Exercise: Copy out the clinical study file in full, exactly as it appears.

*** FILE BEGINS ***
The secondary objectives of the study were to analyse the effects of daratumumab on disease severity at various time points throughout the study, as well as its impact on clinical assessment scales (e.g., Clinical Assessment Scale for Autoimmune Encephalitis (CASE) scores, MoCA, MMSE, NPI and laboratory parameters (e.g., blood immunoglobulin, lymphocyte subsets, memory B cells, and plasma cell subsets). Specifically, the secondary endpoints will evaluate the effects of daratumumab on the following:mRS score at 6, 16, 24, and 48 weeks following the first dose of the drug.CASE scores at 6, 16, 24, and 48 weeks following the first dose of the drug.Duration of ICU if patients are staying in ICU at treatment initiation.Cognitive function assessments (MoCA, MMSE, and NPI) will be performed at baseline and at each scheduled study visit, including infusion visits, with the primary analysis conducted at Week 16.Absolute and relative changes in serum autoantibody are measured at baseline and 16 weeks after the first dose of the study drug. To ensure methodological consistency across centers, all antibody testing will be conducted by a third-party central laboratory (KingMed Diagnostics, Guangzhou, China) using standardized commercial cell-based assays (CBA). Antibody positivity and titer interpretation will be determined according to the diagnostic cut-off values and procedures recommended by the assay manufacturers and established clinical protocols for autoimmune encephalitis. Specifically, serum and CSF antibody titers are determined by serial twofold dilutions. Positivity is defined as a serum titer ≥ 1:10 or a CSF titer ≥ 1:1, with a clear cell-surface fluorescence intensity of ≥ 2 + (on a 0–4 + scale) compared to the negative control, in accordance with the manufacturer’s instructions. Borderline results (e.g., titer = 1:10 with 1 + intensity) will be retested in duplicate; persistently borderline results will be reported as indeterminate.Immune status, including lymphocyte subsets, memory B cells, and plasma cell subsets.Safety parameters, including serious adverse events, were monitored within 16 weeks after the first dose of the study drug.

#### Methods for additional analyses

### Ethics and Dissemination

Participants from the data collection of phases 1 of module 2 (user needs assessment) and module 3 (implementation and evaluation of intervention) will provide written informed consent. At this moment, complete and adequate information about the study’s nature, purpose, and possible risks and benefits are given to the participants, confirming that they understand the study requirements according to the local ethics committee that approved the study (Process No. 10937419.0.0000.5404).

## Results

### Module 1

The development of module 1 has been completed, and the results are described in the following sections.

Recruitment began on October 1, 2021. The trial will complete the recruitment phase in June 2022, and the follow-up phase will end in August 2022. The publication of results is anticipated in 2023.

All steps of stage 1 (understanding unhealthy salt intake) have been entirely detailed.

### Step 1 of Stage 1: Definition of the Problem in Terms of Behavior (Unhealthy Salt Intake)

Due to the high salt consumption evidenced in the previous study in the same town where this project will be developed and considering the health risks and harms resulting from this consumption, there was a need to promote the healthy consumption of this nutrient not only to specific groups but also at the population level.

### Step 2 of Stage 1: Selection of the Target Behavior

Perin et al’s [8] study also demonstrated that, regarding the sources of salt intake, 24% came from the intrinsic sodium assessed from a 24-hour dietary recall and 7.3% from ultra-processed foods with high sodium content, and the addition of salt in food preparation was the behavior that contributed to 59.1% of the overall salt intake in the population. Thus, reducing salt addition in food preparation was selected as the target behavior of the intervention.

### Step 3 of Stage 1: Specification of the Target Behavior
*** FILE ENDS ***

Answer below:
The secondary objectives of the study were to analyse the effects of daratumumab on disease severity at various time points throughout the study, as well as its impact on clinical assessment scales (e.g., Clinical Assessment Scale for Autoimmune Encephalitis (CASE) scores, MoCA, MMSE, NPI and laboratory parameters (e.g., blood immunoglobulin, lymphocyte subsets, memory B cells, and plasma cell subsets). Specifically, the secondary endpoints will evaluate the effects of daratumumab on the following:mRS score at 6, 16, 24, and 48 weeks following the first dose of the drug.CASE scores at 6, 16, 24, and 48 weeks following the first dose of the drug.Duration of ICU if patients are staying in ICU at treatment initiation.Cognitive function assessments (MoCA, MMSE, and NPI) will be performed at baseline and at each scheduled study visit, including infusion visits, with the primary analysis conducted at Week 16.Absolute and relative changes in serum autoantibody are measured at baseline and 16 weeks after the first dose of the study drug. To ensure methodological consistency across centers, all antibody testing will be conducted by a third-party central laboratory (KingMed Diagnostics, Guangzhou, China) using standardized commercial cell-based assays (CBA). Antibody positivity and titer interpretation will be determined according to the diagnostic cut-off values and procedures recommended by the assay manufacturers and established clinical protocols for autoimmune encephalitis. Specifically, serum and CSF antibody titers are determined by serial twofold dilutions. Positivity is defined as a serum titer ≥ 1:10 or a CSF titer ≥ 1:1, with a clear cell-surface fluorescence intensity of ≥ 2 + (on a 0–4 + scale) compared to the negative control, in accordance with the manufacturer’s instructions. Borderline results (e.g., titer = 1:10 with 1 + intensity) will be retested in duplicate; persistently borderline results will be reported as indeterminate.Immune status, including lymphocyte subsets, memory B cells, and plasma cell subsets.Safety parameters, including serious adverse events, were monitored within 16 weeks after the first dose of the study drug.

#### Methods for additional analyses

### Ethics and Dissemination

Participants from the data collection of phases 1 of module 2 (user needs assessment) and module 3 (implementation and evaluation of intervention) will provide written informed consent. At this moment, complete and adequate information about the study’s nature, purpose, and possible risks and benefits are given to the participants, confirming that they understand the study requirements according to the local ethics committee that approved the study (Process No. 10937419.0.0000.5404).

## Results

### Module 1

The development of module 1 has been completed, and the results are described in the following sections.

Recruitment began on October 1, 2021. The trial will complete the recruitment phase in June 2022, and the follow-up phase will end in August 2022. The publication of results is anticipated in 2023.

All steps of stage 1 (understanding unhealthy salt intake) have been entirely detailed.

### Step 1 of Stage 1: Definition of the Problem in Terms of Behavior (Unhealthy Salt Intake)

Due to the high salt consumption evidenced in the previous study in the same town where this project will be developed and considering the health risks and harms resulting from this consumption, there was a need to promote the healthy consumption of this nutrient not only to specific groups but also at the population level.

### Step 2 of Stage 1: Selection of the Target Behavior

Perin et al’s [8] study also demonstrated that, regarding the sources of salt intake, 24% came from the intrinsic sodium assessed from a 24-hour dietary recall and 7.3% from ultra-processed foods with high sodium content, and the addition of salt in food preparation was the behavior that contributed to 59.1% of the overall salt intake in the population. Thus, reducing salt addition in food preparation was selected as the target behavior of the intervention.

### Step 3 of Stage 1: Specification of the Target Behavior